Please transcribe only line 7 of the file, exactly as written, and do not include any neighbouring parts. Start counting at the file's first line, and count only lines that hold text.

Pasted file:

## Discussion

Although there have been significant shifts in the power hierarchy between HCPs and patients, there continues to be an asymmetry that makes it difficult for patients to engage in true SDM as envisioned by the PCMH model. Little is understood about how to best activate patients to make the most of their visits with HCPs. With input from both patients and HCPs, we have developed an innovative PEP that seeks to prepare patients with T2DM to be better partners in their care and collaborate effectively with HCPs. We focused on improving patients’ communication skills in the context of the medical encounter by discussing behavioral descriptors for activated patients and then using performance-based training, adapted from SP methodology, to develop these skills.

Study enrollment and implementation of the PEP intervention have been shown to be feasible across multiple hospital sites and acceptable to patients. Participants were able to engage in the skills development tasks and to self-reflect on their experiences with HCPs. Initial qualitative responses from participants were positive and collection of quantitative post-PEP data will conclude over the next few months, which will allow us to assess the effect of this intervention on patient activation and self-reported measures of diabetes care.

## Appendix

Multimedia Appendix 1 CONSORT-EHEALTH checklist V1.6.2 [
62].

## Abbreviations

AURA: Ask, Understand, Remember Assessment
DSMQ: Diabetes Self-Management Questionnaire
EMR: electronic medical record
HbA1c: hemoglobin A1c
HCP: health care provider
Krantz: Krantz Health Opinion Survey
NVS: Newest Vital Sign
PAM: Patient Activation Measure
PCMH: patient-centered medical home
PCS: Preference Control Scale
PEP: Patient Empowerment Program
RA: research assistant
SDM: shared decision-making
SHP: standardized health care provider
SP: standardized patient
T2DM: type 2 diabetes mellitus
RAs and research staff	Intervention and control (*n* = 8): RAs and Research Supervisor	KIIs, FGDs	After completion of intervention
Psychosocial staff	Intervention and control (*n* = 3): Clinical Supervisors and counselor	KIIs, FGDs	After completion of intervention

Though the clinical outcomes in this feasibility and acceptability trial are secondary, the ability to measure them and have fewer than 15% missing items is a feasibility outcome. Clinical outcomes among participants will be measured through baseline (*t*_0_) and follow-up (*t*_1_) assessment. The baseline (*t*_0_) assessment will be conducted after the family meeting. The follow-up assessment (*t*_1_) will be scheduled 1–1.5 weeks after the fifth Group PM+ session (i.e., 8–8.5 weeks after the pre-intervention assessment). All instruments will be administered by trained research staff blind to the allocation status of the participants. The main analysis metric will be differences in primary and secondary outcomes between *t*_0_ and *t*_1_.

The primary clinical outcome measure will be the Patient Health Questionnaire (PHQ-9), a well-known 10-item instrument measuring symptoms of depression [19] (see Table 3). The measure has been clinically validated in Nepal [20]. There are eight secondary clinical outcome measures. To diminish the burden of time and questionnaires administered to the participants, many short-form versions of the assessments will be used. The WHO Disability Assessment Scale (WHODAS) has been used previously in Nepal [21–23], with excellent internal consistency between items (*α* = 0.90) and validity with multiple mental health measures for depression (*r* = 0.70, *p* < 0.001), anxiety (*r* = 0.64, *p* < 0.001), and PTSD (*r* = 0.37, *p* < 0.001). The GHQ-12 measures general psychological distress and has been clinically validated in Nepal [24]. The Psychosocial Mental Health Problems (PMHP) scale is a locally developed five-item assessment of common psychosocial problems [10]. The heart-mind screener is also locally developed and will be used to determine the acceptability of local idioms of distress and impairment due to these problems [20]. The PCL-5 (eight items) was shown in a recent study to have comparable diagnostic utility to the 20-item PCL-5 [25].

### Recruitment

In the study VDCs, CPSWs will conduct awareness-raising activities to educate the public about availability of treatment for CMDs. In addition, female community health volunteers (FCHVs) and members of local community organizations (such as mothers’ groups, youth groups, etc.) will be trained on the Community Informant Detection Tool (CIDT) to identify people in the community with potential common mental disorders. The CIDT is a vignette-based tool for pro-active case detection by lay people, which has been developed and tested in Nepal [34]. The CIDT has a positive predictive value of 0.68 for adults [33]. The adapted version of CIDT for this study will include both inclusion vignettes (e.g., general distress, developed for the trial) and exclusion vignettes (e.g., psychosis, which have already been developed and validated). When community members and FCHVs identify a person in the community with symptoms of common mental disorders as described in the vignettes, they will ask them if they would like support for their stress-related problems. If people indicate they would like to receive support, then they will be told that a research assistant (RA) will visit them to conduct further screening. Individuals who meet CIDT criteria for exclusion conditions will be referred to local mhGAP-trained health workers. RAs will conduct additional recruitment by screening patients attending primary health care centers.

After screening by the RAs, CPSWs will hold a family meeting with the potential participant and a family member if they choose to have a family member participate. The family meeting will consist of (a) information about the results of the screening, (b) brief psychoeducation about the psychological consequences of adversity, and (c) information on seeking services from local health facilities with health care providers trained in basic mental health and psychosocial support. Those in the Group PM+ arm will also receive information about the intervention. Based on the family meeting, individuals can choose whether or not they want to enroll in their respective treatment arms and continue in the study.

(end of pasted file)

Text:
## Abbreviations